The GFFC was sponsored through NASA's Marshall Space Flight Center as part of the Microgravity Research Program.

The first flight of the GFFC on Spacelab 3 (STS 51-B; April 29-May 6, 1985) was highly successful. More than 100 hours of experiment runs were conducted, and 50,000 16mm film images were recorded. These showed examples of convection structures, instabilities, and turbulence to be expected in a rotating spherical shell of fluid subject to radial gravity and a range of different heating and conditions of rotation.

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Putting a planet in a test tube


Building physical models of the atmosphere dates to the early 1900s. Scientists filled pans with water and a visible tracer and then rotated the pans to simulate the flow of air around the Earth. While these models provided insight into basic features of atmospheric flows, the models had the same problems as maps of the Earth: they flatten a three-dimensional, spherical world into a distorted, rectangular view.

Supercomputers and then high-power workstations helped get around the problem in the 1960s and '70s, but even these had limits. This led Hart to propose a scale model, the GFFC, in which they could simulate selected portions of global circulation in space, without gravity making warm fliud settle to the bottom and warm rise.

The heart of the GFFC is a nickel-coated, stainless-steel ball, about the size of a Christmas ornament, under a synthetic sapphire dome. Silicone oil between the two plays the part of the atmosphere of Jupiter or the Sun, or of Earth's molten mantle, all depending on experimental conditions. The rest of the GFFC comprised a temperature-controlled turntable to spin the dome, and a complex optical system to take pictures of the fluid flow patterns.

Finally, the GFFC used an electric charge between the sphere and dome to serve as artificial gravity pulling the oil towards the center of the dome so warm and cold would circulate from the brass sphere to the sapphire dome and back. As the dome rotated, the science team hoped it would set up circulation patterns like those inside Jupiter, the Sun, and Earth.

Two optical techniques let scientists see the flow patterns. Density differences between the warm and cold fluid made the fluid itself act as a lens that would produce areas of shadow or brightness. Alternatively, an ultraviolet flash lamp behind a pinhole mask would darken a light-sensitive dye in the fluid. These spots would go with the flow.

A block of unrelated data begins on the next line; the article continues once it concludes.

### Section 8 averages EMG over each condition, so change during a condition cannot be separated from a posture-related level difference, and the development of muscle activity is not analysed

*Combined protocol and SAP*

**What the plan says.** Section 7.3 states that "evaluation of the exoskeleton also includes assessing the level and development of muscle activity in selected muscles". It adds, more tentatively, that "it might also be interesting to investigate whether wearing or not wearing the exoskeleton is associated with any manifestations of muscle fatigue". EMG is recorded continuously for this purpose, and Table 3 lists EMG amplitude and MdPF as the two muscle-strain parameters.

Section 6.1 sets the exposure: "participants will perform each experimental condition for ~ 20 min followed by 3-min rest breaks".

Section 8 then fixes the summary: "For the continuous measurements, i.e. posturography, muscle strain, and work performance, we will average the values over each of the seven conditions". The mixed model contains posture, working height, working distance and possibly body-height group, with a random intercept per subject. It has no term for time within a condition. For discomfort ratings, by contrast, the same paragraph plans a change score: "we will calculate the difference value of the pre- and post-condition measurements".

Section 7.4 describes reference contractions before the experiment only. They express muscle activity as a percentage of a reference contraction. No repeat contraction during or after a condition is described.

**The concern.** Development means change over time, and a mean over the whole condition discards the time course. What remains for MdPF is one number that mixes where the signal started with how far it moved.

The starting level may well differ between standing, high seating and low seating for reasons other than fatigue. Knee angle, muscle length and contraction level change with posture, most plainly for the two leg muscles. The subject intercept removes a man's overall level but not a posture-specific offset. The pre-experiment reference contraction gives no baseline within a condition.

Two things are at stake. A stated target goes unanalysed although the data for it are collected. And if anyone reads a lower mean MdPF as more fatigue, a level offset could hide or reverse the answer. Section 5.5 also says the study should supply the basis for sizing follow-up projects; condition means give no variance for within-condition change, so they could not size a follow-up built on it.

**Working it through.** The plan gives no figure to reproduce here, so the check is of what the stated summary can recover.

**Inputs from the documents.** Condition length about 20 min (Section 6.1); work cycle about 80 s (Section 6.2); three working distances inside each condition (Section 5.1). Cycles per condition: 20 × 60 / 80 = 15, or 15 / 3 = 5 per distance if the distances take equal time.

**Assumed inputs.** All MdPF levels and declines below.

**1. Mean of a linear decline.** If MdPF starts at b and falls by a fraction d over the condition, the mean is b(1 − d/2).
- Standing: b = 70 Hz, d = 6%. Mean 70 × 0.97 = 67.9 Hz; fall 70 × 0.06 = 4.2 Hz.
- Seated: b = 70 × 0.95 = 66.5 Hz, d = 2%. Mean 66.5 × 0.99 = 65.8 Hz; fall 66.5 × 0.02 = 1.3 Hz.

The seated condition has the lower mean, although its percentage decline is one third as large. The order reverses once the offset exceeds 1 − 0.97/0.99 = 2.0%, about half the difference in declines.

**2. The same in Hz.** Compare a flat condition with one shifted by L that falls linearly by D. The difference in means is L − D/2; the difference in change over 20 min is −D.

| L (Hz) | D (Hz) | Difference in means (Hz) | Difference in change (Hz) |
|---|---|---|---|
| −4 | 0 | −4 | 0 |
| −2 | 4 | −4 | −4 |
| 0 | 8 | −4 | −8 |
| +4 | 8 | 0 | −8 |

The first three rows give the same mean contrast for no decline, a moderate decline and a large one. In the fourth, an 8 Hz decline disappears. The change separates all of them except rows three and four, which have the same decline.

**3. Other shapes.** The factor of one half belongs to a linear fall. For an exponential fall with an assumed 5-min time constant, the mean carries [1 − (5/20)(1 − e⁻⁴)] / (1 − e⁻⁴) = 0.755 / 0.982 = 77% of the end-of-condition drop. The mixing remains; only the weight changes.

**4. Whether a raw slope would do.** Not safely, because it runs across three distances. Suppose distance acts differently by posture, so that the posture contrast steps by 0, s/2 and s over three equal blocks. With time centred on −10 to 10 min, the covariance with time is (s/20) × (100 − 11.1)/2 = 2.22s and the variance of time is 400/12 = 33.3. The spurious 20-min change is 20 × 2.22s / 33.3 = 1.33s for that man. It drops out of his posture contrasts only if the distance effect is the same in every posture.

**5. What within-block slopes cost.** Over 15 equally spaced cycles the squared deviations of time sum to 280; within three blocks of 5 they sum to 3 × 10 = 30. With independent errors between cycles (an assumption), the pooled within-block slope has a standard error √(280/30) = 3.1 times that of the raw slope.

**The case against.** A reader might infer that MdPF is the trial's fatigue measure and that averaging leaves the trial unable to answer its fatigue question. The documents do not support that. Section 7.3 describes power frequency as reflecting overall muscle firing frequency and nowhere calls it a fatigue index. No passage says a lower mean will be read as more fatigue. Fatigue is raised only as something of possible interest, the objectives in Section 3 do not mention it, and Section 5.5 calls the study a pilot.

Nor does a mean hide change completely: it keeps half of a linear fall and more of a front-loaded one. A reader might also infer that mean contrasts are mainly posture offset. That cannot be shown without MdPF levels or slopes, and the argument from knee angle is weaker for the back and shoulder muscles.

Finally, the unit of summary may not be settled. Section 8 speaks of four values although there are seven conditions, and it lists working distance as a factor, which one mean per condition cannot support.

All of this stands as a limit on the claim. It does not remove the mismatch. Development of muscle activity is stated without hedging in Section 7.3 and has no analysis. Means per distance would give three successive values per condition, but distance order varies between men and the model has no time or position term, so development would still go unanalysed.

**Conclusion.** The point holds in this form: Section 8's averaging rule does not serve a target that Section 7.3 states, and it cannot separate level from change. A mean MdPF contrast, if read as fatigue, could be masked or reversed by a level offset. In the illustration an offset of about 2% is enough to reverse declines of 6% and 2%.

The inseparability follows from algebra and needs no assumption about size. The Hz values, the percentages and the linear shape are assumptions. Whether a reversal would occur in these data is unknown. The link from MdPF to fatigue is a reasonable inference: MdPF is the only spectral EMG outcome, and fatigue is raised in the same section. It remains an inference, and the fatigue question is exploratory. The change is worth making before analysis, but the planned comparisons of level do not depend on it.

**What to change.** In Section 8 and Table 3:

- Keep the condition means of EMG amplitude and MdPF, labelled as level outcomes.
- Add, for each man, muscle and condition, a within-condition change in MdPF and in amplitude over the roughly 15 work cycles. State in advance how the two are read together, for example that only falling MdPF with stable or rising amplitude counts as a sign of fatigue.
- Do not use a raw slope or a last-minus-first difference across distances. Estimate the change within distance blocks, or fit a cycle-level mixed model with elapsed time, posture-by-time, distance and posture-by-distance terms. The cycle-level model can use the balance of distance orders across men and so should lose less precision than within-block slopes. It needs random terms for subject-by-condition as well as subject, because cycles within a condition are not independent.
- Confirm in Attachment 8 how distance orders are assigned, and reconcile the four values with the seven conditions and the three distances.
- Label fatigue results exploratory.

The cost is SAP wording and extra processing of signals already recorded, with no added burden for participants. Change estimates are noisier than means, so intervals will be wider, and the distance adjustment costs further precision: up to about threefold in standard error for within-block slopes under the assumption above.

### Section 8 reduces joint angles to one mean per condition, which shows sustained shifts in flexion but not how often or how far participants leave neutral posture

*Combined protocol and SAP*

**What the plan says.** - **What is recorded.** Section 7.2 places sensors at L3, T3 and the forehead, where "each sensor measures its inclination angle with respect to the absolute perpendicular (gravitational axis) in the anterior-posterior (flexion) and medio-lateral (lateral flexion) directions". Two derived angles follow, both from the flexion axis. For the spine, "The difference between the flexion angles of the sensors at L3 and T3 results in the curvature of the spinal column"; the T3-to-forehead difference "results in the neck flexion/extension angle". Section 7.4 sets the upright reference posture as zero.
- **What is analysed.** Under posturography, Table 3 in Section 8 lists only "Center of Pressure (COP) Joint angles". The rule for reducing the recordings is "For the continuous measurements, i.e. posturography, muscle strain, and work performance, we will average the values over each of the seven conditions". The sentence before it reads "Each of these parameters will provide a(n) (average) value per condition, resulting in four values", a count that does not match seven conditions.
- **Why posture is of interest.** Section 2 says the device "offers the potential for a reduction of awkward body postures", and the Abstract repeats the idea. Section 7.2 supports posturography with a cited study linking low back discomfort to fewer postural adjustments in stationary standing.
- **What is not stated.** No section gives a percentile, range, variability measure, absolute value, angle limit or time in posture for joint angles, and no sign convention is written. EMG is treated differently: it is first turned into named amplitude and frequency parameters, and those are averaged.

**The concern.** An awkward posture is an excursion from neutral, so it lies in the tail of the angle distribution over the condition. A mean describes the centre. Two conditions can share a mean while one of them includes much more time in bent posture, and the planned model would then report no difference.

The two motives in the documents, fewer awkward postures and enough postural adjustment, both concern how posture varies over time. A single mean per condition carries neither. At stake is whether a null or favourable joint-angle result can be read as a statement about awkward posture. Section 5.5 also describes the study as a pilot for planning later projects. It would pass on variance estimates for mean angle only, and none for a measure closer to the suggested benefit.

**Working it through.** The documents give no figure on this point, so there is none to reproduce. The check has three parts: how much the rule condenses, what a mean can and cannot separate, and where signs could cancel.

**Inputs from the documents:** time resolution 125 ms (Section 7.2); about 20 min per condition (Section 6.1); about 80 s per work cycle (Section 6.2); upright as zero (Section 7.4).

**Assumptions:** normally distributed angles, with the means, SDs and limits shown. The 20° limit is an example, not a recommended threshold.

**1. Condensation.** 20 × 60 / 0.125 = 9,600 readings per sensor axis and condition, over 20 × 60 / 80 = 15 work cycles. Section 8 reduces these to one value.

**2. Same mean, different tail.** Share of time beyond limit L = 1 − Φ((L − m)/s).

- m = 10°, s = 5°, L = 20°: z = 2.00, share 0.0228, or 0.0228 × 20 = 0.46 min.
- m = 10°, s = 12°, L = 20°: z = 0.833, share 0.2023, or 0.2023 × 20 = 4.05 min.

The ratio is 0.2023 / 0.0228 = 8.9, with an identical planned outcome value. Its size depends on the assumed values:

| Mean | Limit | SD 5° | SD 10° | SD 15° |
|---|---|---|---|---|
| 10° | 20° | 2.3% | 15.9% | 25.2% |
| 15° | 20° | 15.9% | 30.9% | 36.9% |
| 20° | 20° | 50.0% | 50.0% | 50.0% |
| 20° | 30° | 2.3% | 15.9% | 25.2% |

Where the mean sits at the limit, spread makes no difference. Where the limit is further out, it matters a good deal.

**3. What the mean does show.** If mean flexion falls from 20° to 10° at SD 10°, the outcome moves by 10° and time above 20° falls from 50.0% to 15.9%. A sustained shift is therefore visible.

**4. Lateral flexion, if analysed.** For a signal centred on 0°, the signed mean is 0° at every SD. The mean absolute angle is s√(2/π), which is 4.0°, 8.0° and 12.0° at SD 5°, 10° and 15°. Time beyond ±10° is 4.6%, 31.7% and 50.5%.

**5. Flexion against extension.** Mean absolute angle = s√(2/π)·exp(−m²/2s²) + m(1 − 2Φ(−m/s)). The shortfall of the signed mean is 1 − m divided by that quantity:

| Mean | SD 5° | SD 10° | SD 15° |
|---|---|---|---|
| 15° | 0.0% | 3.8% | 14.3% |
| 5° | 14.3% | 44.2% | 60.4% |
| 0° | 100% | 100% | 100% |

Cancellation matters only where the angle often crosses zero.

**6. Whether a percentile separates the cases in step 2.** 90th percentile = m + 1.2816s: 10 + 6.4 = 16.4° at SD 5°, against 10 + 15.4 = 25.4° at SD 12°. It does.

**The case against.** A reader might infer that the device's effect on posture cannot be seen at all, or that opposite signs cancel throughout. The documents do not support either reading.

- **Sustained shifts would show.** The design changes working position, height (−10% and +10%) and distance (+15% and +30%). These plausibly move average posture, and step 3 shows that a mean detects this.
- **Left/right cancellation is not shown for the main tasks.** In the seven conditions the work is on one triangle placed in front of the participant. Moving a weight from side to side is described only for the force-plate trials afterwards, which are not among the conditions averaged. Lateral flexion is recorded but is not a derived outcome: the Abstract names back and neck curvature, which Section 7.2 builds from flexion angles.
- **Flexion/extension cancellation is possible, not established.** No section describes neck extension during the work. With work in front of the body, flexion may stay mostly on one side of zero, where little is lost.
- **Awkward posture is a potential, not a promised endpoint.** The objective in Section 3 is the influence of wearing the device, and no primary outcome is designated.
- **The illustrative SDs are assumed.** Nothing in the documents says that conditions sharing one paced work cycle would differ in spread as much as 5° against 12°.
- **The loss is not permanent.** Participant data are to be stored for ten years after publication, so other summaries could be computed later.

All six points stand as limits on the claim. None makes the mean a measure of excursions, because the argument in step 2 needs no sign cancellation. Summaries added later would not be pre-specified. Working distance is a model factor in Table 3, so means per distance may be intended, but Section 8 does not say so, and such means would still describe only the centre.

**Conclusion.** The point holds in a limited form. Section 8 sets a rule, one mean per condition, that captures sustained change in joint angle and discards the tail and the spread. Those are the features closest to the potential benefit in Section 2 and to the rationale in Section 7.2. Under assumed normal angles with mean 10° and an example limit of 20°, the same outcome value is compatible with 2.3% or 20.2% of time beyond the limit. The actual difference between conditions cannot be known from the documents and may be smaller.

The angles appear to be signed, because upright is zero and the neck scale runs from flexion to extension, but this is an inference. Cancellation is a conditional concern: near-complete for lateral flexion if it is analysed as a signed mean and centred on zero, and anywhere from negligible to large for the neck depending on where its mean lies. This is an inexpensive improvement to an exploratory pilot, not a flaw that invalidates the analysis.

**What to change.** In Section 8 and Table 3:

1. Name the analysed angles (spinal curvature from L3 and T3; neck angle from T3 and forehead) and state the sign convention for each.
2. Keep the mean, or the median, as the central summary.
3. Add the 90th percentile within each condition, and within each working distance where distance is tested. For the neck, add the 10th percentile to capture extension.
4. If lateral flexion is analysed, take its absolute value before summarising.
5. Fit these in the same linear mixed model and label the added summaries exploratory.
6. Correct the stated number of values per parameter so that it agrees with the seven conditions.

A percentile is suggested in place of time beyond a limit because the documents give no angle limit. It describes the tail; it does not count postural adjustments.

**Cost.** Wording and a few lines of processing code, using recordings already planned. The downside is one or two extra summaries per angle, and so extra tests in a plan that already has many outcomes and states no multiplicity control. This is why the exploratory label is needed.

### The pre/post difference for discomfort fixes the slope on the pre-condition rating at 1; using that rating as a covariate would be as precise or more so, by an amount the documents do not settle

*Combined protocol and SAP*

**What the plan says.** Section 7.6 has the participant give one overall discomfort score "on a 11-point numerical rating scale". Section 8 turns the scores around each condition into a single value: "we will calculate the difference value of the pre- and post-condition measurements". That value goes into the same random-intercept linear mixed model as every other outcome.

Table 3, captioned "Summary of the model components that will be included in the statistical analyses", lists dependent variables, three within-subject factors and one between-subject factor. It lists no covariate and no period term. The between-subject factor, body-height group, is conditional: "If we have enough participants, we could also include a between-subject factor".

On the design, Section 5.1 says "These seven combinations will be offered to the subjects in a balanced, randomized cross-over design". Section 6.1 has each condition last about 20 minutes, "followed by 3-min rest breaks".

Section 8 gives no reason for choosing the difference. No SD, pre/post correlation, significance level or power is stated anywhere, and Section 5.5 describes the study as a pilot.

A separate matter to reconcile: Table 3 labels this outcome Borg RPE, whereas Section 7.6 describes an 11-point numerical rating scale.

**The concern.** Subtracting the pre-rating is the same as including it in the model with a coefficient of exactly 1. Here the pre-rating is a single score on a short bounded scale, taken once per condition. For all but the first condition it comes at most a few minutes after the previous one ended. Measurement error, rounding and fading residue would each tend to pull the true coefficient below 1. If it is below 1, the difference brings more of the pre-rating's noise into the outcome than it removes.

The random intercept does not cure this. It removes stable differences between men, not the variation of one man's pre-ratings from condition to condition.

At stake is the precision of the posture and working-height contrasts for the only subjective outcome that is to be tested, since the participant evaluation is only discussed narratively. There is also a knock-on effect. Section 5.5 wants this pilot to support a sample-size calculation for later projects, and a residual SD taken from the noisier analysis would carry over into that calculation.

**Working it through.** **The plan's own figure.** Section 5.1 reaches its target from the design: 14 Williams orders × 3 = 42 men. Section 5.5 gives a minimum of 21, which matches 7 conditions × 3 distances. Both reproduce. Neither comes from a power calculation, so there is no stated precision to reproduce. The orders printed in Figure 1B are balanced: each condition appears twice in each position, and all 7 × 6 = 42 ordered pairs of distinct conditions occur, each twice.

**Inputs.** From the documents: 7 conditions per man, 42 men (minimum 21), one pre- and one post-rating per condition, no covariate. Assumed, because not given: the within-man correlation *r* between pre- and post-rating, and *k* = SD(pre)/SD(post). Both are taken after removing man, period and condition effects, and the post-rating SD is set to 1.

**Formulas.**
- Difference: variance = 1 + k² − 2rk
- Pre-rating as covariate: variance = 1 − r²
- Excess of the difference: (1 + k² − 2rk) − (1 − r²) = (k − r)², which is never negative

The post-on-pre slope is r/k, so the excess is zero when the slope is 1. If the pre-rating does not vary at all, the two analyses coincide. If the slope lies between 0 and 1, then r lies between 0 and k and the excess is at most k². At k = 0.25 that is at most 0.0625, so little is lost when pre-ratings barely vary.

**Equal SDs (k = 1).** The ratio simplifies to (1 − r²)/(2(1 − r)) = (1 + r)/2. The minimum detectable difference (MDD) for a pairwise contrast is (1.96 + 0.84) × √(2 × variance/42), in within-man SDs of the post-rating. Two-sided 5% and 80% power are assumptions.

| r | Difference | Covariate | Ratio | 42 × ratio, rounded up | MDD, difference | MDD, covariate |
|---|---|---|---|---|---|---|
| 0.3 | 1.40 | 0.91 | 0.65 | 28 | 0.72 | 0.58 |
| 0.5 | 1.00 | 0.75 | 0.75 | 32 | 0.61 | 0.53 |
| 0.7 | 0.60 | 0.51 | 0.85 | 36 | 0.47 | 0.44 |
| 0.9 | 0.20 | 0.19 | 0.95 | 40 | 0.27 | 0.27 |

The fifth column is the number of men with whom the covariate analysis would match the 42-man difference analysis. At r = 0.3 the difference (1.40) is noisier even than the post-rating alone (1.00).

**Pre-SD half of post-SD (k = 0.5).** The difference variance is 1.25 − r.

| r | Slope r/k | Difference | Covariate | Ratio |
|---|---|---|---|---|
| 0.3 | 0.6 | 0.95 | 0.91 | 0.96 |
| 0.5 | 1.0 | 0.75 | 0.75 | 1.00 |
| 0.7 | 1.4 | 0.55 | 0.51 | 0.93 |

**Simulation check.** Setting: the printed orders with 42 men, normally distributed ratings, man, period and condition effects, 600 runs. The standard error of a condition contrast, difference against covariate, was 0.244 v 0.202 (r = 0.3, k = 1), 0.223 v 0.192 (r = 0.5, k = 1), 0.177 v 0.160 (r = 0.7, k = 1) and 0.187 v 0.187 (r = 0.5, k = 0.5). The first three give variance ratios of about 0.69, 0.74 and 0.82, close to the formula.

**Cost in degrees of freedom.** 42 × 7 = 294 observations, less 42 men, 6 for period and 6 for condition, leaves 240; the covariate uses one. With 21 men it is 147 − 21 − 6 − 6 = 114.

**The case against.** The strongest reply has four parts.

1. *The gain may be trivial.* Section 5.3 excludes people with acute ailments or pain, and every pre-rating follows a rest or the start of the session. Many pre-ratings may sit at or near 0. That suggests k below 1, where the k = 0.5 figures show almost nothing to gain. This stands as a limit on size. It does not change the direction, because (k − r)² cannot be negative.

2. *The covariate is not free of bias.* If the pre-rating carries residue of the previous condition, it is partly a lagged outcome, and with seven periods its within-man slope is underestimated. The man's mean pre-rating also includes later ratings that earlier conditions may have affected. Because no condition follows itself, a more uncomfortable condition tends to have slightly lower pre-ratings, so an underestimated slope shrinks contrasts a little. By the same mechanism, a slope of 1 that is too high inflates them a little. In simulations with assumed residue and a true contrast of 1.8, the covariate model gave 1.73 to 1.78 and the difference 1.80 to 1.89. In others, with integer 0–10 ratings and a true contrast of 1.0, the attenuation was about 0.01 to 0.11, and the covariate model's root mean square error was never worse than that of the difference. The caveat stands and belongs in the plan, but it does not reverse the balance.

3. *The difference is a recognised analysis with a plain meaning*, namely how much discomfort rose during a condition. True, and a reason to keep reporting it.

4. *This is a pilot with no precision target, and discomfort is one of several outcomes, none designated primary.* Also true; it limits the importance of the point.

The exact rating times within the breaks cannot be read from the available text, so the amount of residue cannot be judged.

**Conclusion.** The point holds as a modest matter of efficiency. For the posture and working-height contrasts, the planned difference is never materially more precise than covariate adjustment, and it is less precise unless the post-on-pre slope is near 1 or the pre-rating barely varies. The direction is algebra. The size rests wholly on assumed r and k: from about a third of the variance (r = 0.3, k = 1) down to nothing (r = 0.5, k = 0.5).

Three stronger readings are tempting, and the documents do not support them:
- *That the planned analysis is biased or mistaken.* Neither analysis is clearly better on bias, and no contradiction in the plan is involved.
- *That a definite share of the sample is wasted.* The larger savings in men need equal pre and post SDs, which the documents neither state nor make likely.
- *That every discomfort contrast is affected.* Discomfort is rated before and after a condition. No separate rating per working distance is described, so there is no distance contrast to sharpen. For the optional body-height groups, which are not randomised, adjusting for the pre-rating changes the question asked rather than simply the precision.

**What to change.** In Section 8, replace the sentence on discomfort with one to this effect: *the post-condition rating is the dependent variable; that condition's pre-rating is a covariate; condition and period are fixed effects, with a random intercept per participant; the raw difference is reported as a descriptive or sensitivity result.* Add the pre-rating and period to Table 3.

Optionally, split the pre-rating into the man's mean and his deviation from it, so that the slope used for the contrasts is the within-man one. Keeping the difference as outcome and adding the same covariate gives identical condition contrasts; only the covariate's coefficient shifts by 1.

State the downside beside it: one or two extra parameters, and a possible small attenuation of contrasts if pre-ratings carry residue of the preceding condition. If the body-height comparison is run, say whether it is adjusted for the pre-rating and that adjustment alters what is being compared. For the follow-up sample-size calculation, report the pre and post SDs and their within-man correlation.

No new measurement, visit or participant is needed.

The "planet" inside the GFFC. The white ceramic base shows the depth of the silicone oil "atmosphere" that filled the space between the sphere and the sapphire dome.

Data came from a 16mm film cameras carried on both missions and a solid-state TV camera added for the second mission.


Above is the steel ball that played the part of a planet or stellar core (depending on the simmulation conditions) at the heart of the GFFC (shown below in a cutaway drawing).



Before the flight "there was a question of whether you could get convection patterns and wind distributions that resembled those on a gas giant planet," Hart recalled. The question was answered with several new observations, including "banana cells," rapidly rotating columns that formed as differential heating was increased. Subsurface "banana cells" are believed by some scientists to be a key feature in the atmospheric structure of Jupiter. Many of these phenomena were not fully investigated during the Spacelab 3 mission because of time limits on the experiments. Further, scientists could not observe events as they unfolded - the GFFC used 16mm film in its first flight - and thus could not interact with the experiments.

Left: Fred Leslie at work aboard USML-2. Credit: NASA/Marshall.

"The first flight of the GFFC was a little like running an experiment in the lab with the lights off," said Dr. Fred Leslie, a GFFC co-investigator working in the Science Directorate at NASA/Marshall. "We had no indication how the fluid was responding to the inputs. On the second flight, not only did we have a real-time video camera to observe the flows, but we also had a computer interface through which the crew could interact with the experiment."

Results from the first flight were significant enough to warrant a followup flight on the U.S. Microgravity Laboratory-2 (STS-73; Oct. 20-Nov. 5 1995). They also appeared in the cover of Science magazine in late 1985.

Now equipped with a TV camera so scientists could observe and modify experiments in real-time, the GFFC carried out 29 separate 6-hour runs. Many of these were conducted by Leslie who flew as a payload specialist.

Video frames from the second GFFC flight on USML-2. At right is a solar model case. The equator is at the top, and the pole is at the bottom. The features propagate prograde at the bottom and top of the frame, while moving retrograde at mid-latitude. The middle image shows a stable polygonal convection pattern. As the rotation rate of the cell is increased from the conditions of the middle image, columnar convection modes appear (right). Credit: NASA/Marshall